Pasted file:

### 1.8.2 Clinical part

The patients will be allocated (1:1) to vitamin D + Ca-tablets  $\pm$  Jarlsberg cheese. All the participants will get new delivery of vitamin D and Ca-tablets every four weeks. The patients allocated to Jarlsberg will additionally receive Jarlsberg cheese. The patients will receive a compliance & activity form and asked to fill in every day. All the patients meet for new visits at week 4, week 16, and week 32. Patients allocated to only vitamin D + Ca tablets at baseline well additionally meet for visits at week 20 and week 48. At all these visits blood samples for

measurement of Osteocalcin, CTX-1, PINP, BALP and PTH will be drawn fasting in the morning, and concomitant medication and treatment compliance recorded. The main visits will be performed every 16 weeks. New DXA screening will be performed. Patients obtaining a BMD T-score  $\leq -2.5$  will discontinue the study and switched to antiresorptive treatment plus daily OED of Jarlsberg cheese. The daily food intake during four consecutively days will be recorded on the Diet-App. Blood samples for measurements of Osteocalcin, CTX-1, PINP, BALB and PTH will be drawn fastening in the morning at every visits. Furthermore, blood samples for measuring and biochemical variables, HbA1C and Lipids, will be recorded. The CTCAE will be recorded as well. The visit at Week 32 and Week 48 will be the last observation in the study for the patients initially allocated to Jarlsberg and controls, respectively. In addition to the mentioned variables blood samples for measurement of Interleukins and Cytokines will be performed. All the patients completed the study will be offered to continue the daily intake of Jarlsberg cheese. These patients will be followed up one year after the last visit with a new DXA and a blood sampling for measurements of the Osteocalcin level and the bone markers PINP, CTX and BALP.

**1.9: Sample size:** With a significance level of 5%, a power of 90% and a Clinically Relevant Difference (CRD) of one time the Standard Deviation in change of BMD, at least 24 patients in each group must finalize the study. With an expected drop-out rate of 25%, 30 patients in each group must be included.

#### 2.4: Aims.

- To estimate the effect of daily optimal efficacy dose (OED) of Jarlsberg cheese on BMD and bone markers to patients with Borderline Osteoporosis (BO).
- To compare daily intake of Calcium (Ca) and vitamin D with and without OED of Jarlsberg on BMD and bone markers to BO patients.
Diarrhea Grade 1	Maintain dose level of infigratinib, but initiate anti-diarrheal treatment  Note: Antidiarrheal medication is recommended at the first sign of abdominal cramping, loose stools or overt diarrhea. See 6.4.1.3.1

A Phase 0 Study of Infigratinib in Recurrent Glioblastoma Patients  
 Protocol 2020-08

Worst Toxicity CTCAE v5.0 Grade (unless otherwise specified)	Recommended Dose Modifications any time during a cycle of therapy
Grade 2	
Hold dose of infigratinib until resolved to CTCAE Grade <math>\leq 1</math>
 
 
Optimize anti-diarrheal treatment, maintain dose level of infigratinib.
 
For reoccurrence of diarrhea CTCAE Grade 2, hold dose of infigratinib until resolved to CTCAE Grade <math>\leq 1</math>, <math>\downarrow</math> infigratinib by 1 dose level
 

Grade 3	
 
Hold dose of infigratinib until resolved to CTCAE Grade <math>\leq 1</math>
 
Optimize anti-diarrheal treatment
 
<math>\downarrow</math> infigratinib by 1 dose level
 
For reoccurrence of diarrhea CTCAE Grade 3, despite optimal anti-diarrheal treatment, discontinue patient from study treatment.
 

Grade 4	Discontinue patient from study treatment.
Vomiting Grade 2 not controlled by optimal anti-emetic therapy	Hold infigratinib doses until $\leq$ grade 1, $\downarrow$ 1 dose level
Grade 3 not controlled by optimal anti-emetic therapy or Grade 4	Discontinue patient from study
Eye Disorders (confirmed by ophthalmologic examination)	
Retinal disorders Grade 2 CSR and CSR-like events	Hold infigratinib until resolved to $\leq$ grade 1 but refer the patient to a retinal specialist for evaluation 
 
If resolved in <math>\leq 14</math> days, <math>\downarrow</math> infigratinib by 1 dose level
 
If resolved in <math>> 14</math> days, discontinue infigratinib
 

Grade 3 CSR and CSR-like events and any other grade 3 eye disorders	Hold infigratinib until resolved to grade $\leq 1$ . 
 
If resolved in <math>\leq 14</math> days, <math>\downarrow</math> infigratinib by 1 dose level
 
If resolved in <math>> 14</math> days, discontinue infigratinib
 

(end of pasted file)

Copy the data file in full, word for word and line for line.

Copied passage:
### 1.8.2 Clinical part

The patients will be allocated (1:1) to vitamin D + Ca-tablets  $\pm$  Jarlsberg cheese. All the participants will get new delivery of vitamin D and Ca-tablets every four weeks. The patients allocated to Jarlsberg will additionally receive Jarlsberg cheese. The patients will receive a compliance & activity form and asked to fill in every day. All the patients meet for new visits at week 4, week 16, and week 32. Patients allocated to only vitamin D + Ca tablets at baseline well additionally meet for visits at week 20 and week 48. At all these visits blood samples for

measurement of Osteocalcin, CTX-1, PINP, BALP and PTH will be drawn fasting in the morning, and concomitant medication and treatment compliance recorded. The main visits will be performed every 16 weeks. New DXA screening will be performed. Patients obtaining a BMD T-score  $\leq -2.5$  will discontinue the study and switched to antiresorptive treatment plus daily OED of Jarlsberg cheese. The daily food intake during four consecutively days will be recorded on the Diet-App. Blood samples for measurements of Osteocalcin, CTX-1, PINP, BALB and PTH will be drawn fastening in the morning at every visits. Furthermore, blood samples for measuring and biochemical variables, HbA1C and Lipids, will be recorded. The CTCAE will be recorded as well. The visit at Week 32 and Week 48 will be the last observation in the study for the patients initially allocated to Jarlsberg and controls, respectively. In addition to the mentioned variables blood samples for measurement of Interleukins and Cytokines will be performed. All the patients completed the study will be offered to continue the daily intake of Jarlsberg cheese. These patients will be followed up one year after the last visit with a new DXA and a blood sampling for measurements of the Osteocalcin level and the bone markers PINP, CTX and BALP.

**1.9: Sample size:** With a significance level of 5%, a power of 90% and a Clinically Relevant Difference (CRD) of one time the Standard Deviation in change of BMD, at least 24 patients in each group must finalize the study. With an expected drop-out rate of 25%, 30 patients in each group must be included.

#### 2.4: Aims.

- To estimate the effect of daily optimal efficacy dose (OED) of Jarlsberg cheese on BMD and bone markers to patients with Borderline Osteoporosis (BO).
- To compare daily intake of Calcium (Ca) and vitamin D with and without OED of Jarlsberg on BMD and bone markers to BO patients.
Diarrhea Grade 1	Maintain dose level of infigratinib, but initiate anti-diarrheal treatment  Note: Antidiarrheal medication is recommended at the first sign of abdominal cramping, loose stools or overt diarrhea. See 6.4.1.3.1

A Phase 0 Study of Infigratinib in Recurrent Glioblastoma Patients  
 Protocol 2020-08

Worst Toxicity CTCAE v5.0 Grade (unless otherwise specified)	Recommended Dose Modifications any time during a cycle of therapy
Grade 2	
Hold dose of infigratinib until resolved to CTCAE Grade <math>\leq 1</math>
 
 
Optimize anti-diarrheal treatment, maintain dose level of infigratinib.
 
For reoccurrence of diarrhea CTCAE Grade 2, hold dose of infigratinib until resolved to CTCAE Grade <math>\leq 1</math>, <math>\downarrow</math> infigratinib by 1 dose level
 

Grade 3	
 
Hold dose of infigratinib until resolved to CTCAE Grade <math>\leq 1</math>
 
Optimize anti-diarrheal treatment
 
<math>\downarrow</math> infigratinib by 1 dose level
 
For reoccurrence of diarrhea CTCAE Grade 3, despite optimal anti-diarrheal treatment, discontinue patient from study treatment.
 

Grade 4	Discontinue patient from study treatment.
Vomiting Grade 2 not controlled by optimal anti-emetic therapy	Hold infigratinib doses until $\leq$ grade 1, $\downarrow$ 1 dose level
Grade 3 not controlled by optimal anti-emetic therapy or Grade 4	Discontinue patient from study
Eye Disorders (confirmed by ophthalmologic examination)	
Retinal disorders Grade 2 CSR and CSR-like events	Hold infigratinib until resolved to $\leq$ grade 1 but refer the patient to a retinal specialist for evaluation 
 
If resolved in <math>\leq 14</math> days, <math>\downarrow</math> infigratinib by 1 dose level
 
If resolved in <math>> 14</math> days, discontinue infigratinib
 

Grade 3 CSR and CSR-like events and any other grade 3 eye disorders	Hold infigratinib until resolved to grade $\leq 1$ . 
 
If resolved in <math>\leq 14</math> days, <math>\downarrow</math> infigratinib by 1 dose level
 
If resolved in <math>> 14</math> days, discontinue infigratinib
 